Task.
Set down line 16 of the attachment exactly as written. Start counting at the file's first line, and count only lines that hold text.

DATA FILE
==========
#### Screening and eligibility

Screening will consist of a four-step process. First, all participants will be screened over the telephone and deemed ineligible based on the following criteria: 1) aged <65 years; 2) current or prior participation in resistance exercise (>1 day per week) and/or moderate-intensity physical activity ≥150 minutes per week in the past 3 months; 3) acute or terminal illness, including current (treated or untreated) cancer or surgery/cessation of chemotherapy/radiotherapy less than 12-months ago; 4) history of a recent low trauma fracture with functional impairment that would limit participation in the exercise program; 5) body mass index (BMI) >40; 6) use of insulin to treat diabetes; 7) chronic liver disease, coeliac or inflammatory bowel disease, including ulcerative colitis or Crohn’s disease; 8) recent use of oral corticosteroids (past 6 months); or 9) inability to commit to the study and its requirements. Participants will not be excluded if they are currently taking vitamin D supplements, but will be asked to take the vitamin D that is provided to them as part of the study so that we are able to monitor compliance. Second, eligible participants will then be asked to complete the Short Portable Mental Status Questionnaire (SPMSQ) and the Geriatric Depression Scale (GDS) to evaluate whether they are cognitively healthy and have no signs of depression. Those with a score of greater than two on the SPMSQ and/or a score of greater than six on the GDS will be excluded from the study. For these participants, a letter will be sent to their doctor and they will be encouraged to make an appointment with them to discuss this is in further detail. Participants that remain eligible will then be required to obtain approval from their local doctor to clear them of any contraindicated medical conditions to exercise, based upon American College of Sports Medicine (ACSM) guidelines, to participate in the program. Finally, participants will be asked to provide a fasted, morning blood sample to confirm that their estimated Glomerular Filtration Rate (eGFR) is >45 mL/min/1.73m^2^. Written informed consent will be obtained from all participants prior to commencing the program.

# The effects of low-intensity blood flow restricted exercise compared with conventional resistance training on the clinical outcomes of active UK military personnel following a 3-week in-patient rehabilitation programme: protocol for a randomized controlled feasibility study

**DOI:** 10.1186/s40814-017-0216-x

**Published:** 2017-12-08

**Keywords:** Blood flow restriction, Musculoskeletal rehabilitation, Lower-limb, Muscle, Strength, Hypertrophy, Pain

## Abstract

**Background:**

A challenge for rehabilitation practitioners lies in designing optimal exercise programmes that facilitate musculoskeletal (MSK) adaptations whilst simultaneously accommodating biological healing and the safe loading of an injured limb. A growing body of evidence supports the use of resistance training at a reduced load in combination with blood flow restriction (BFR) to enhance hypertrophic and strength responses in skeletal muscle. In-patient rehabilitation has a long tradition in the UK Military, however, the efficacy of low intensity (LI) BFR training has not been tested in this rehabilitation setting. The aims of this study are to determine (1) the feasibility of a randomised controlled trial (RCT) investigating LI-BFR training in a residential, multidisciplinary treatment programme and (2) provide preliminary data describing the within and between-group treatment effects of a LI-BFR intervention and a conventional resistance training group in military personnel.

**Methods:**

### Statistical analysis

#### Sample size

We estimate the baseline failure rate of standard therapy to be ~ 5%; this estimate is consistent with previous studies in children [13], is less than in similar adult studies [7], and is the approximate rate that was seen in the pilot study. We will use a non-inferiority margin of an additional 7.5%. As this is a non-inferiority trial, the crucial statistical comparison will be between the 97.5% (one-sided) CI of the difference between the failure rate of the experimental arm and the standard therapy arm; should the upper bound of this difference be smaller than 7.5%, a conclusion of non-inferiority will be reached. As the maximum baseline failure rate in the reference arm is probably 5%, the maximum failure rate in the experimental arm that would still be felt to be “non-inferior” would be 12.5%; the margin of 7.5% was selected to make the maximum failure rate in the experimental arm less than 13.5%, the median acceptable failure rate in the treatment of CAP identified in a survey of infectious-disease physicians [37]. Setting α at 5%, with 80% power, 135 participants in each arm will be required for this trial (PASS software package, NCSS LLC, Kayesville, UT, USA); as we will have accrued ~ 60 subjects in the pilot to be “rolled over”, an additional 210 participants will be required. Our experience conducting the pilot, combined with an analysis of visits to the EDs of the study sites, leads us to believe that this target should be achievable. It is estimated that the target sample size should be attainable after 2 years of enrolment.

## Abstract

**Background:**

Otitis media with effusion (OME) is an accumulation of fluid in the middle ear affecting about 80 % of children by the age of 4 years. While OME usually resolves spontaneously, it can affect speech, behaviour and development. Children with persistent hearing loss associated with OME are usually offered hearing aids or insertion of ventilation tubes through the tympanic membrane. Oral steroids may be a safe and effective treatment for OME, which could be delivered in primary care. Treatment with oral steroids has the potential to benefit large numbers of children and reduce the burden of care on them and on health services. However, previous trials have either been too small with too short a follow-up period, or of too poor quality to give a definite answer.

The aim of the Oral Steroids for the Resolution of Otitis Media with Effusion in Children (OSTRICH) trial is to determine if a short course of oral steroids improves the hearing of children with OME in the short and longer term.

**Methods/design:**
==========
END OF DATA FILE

Otitis media with effusion (OME) is an accumulation of fluid in the middle ear affecting about 80 % of children by the age of 4 years. While OME usually resolves spontaneously, it can affect speech, behaviour and development. Children with persistent hearing loss associated with OME are usually offered hearing aids or insertion of ventilation tubes through the tympanic membrane. Oral steroids may be a safe and effective treatment for OME, which could be delivered in primary care. Treatment with oral steroids has the potential to benefit large numbers of children and reduce the burden of care on them and on health services. However, previous trials have either been too small with too short a follow-up period, or of too poor quality to give a definite answer.